Can my cat get asthma?06 Feb 2020
Asthma can be a debilitating condition in humans, but did you know that our feline friends are also susceptible to this challenging disease?
Asthma involves the small airways in the lungs over-reacting to the presence of an irritant or an allergen. There is a subsequent inflammatory response, an increase in mucus production and a contraction of the small muscles around the airways causing them to narrow. Both the mucus and the narrowed airway means a cat will have significant difficulty breathing and lead to feline asthma symptoms.
Symptoms of asthma in cats
- Persistent coughing or wheezing (often bouts of coughing)
- Laboured and/or fast breathing
- Open-mouthed breathing
- Squatting with shoulders hunched, neck extended and rapid breathing or gasping for breath
- Lethargy and weakness
What causes feline asthma?
What to do if your cat has an asthma attack
An asthma attack can be life-threatening and you will need to seek veterinary attention immediately. This may mean seeking emergency out of hours care, rather than waiting until the next morning for your regular vet to open.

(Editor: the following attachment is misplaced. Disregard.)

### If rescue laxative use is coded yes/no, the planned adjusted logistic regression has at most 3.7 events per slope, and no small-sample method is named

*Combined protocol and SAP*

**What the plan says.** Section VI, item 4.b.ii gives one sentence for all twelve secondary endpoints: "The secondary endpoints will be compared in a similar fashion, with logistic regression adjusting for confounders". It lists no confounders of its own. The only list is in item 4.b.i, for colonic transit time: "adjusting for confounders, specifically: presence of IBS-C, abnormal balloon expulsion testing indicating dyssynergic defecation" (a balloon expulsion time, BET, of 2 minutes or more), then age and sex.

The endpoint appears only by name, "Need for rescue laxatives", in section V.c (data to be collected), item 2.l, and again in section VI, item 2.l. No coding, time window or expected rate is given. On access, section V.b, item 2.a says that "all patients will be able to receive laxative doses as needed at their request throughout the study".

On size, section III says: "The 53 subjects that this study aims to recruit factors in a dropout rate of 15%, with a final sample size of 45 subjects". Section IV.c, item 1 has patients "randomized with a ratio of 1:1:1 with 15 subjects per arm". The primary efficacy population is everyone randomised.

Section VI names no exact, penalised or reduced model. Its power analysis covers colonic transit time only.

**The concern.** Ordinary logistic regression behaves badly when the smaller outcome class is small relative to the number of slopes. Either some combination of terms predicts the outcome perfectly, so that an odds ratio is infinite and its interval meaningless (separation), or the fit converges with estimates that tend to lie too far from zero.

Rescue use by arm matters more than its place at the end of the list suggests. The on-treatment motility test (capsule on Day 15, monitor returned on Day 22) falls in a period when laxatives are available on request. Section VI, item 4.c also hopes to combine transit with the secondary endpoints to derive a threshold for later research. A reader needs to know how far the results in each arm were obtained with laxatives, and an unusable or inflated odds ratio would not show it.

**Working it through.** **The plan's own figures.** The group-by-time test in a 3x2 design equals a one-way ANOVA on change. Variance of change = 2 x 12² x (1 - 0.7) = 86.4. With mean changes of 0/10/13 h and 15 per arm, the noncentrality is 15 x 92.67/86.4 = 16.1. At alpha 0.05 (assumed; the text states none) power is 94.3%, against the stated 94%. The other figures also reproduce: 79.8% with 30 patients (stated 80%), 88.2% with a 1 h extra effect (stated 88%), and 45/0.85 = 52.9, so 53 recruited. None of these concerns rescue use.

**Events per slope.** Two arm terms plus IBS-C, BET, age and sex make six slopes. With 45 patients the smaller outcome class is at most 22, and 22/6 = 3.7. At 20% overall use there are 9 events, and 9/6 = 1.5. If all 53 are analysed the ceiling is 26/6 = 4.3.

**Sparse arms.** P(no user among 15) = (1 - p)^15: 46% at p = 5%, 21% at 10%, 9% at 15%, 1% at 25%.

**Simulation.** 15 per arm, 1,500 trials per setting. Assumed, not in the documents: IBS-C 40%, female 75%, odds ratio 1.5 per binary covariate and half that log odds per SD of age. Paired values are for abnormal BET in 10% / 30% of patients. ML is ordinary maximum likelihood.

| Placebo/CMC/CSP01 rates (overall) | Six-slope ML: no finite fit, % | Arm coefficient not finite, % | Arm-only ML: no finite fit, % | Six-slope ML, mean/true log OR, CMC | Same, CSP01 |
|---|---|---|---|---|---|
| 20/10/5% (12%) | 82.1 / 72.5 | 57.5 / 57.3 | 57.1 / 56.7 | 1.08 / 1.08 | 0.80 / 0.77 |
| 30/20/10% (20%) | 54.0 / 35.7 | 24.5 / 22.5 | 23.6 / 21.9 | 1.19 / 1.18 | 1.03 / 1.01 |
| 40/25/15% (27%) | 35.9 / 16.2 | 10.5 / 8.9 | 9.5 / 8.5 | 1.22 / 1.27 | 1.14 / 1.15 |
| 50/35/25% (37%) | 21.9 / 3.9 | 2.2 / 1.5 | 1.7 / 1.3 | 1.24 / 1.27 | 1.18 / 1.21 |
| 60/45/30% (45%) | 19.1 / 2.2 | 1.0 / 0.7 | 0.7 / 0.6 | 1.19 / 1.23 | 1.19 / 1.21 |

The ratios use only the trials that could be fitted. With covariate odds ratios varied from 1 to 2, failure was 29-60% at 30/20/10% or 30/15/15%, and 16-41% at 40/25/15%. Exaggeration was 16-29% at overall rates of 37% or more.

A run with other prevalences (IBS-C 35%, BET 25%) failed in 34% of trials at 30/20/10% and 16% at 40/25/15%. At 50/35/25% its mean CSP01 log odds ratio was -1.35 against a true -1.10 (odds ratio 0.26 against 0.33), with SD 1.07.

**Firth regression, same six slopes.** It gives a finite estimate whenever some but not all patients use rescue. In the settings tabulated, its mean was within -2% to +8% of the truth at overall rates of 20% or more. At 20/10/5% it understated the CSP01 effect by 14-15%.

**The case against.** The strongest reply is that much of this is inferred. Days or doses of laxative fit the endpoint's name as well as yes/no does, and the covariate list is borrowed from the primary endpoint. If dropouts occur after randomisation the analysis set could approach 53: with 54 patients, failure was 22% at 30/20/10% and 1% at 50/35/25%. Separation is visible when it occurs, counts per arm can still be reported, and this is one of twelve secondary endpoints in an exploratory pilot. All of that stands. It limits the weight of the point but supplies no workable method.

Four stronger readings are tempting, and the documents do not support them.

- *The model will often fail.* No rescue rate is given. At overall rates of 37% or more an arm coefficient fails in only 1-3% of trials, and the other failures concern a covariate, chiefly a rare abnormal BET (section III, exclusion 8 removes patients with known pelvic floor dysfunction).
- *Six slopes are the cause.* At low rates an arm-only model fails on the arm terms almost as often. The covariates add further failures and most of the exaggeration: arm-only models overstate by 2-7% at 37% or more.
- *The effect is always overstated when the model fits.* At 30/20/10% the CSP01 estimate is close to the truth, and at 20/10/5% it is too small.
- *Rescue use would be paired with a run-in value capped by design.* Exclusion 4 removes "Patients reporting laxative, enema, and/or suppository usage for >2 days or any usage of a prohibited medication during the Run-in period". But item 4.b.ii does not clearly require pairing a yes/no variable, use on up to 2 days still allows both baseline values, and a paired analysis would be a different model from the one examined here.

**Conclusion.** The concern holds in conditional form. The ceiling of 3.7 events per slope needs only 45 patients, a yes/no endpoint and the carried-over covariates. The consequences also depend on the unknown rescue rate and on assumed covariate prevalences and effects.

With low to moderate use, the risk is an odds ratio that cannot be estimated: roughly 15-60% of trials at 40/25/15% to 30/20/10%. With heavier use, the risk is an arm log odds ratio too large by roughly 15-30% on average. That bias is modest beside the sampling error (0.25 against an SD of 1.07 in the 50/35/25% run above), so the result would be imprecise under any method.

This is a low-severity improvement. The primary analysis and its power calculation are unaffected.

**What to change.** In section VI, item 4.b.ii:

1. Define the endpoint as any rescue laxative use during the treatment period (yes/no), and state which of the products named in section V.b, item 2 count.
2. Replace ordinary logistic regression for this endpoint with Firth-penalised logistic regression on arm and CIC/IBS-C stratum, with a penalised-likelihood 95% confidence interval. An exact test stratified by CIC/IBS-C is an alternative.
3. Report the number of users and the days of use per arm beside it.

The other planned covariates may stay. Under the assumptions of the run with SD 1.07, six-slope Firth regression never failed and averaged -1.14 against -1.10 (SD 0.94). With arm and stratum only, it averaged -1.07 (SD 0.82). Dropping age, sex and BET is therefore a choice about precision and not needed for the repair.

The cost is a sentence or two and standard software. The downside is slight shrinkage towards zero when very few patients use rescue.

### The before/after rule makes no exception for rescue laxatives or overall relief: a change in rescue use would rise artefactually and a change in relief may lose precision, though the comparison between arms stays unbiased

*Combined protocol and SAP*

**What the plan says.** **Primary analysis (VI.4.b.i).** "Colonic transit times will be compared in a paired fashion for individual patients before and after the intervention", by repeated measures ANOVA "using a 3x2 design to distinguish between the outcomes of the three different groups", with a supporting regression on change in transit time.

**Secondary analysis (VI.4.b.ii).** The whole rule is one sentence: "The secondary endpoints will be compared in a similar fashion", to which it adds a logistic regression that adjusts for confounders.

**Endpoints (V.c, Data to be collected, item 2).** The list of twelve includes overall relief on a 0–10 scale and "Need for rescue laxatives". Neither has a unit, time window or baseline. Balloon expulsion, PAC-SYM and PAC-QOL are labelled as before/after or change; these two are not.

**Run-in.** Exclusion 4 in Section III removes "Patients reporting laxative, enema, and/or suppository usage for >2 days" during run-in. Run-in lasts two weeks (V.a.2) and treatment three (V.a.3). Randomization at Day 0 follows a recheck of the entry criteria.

Signs of an asthma attack include:
- A cat who is open-mouthed breathing
- A cat who is gasping for breath
- A cat squatting with their shoulders hunched and their neck extended
- A cat who is experiencing periods of rapid breathing and using their abdominal muscles to breathe (heaving)
Determining whether your pet has feline asthma involves a number of diagnostic tests and further imaging. Early detection of the condition will improve your cat’s quality of life greatly by reducing the number of ongoing and serious asthma attacks.
Blood tests, an x-ray (or a series of x-rays), bronchoscopy (using a camera in the lungs to evaluate the airways), or an airway wash to gather cells to look for inflammation or bacteria may be necessary to help diagnose feline asthma.
Feline asthma can be successfully managed with medications that open up the airways and modify the inflammatory response. You may be surprised to learn that medication is often administered through a special inhaler, similar to those used in human asthma. Once you and your cat get the hang of this delivery method, the effects of the disease can be dramatically reduced.
Ongoing management and treatment is essential, as these medications work in preventing the progression of the disease. Your cat may also need medication on-hand in the event of an acute asthma attack.
Of course, reducing likely triggers such as avoiding dusty or fragranced cat litter and cigarette smoke can also help reduce the risk of a cat developing asthma.
The most important point is that feline asthma can quickly become life-threatening, so any cat with a cough (or any of the signs mentioned above) needs to be seen by a veterinarian as soon as possible. The sooner asthma is diagnosed and managed the better the outcome.